Finally, Rabbi Forhman recommends Learning to Read Midrash. I have not read this book, but under his recommendation, I will endeavor to add this to my reading list.
This is all quite significant. There is an ongoing debate about whether there is “psak” with regard to Hashkafa. Can we state that certain ideas or philosophies that are not prohibited by Jewish law are effectively out of bounds because certain rabbis rejected those ideas? Using the reasoning proposed by Rabbi Fohrman I think we can say that there is no psak in hashkafa. I think we can also say that there is no real reason to establish specific interpretations on Chumash as the “right” interpretations or give special privileges to popular interpretations or commentaries.
We are supposed to read the text and learn it. It’s not enough to review the same familiar commentaries. The idea is to challenge ourselves to find the interpretations that make sense to us and sometimes those might even be original ideas.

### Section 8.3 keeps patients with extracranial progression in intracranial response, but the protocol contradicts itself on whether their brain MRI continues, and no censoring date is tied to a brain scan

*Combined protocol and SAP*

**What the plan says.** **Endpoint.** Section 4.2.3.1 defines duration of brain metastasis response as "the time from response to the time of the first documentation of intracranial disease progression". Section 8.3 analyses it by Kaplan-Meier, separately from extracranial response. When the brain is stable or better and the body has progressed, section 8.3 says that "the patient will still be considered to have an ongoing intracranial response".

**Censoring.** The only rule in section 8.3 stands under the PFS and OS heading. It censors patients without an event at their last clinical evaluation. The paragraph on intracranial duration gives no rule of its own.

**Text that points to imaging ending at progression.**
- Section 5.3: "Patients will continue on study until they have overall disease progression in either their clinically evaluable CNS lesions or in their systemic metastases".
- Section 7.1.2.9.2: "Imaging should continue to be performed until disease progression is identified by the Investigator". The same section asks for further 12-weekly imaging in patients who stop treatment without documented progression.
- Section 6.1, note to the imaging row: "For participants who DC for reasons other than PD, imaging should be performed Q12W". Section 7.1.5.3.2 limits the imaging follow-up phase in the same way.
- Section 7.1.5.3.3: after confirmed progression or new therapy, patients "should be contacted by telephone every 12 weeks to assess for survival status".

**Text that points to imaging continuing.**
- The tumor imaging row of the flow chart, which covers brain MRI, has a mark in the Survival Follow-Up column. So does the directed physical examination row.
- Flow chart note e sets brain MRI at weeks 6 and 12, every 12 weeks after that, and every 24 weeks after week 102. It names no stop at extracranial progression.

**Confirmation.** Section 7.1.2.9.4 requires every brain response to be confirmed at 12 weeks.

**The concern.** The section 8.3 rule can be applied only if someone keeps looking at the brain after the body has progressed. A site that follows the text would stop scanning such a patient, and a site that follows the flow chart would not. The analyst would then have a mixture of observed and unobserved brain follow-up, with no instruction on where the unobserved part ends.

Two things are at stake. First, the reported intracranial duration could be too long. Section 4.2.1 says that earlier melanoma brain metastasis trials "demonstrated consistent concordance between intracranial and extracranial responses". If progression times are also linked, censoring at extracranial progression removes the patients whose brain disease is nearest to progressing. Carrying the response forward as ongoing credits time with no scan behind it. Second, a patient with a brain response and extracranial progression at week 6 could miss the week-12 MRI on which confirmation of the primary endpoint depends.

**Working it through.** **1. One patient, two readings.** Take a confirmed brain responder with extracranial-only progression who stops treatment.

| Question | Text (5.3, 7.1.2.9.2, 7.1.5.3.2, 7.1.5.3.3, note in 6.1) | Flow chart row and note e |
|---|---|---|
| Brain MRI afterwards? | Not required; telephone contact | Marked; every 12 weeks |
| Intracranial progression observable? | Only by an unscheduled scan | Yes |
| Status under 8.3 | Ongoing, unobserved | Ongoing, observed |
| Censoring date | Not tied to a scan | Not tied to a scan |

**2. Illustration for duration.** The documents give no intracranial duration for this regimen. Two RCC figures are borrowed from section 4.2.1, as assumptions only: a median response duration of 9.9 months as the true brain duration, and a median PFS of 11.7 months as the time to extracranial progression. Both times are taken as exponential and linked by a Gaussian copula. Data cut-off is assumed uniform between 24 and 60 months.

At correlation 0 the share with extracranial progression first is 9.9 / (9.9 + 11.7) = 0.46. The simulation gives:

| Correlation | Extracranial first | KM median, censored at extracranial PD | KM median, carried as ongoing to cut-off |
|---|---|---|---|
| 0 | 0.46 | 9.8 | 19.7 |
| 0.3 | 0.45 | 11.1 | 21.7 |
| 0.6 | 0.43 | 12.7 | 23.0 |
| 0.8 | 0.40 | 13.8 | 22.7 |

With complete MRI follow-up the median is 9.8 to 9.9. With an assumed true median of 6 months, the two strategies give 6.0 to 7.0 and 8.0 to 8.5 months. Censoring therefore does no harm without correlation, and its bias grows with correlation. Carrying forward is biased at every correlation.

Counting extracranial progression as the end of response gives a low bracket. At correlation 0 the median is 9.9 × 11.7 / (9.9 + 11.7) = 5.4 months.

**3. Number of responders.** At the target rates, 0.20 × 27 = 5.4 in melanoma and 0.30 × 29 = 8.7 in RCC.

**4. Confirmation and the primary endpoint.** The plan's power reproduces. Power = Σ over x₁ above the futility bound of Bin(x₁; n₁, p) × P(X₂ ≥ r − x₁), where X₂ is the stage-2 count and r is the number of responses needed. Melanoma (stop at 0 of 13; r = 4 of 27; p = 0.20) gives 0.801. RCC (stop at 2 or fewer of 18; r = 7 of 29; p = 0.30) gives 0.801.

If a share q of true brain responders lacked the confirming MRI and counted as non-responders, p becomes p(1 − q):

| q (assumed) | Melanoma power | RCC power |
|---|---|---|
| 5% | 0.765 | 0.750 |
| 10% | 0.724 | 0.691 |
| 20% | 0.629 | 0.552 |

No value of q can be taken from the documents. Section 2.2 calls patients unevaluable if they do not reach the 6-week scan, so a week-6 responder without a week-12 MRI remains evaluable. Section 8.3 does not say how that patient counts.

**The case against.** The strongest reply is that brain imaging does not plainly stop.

One final thought. I think we do a great service to Torah Judaism if we expand the limits of acceptable interpretations on Chumash. The more ideas we allow, the more flavors and varieties of thinking will flourish. This is a good thing. A more narrow view of what is acceptable in terms of non-halachic matters can have negative consequences. It would be wise to seek to avoid those consequences. I support Rabbi Forhman’s approach. I think it’s a good thing. More importantly, I think it’s the right thing.
Visit Fink or Swim.Rabbi Eliyahu Fink
About the Author: Rabbi Eliyahu Fink, J.D. is the rabbi at the famous Pacific Jewish Center | The Shul on the Beach in Venice CA. He blogs at finkorswim.com. Connect with Rabbi Fink on Facebook and Twitter.The author's opinion does not necessarily reflect the opinion of The Jewish Press.
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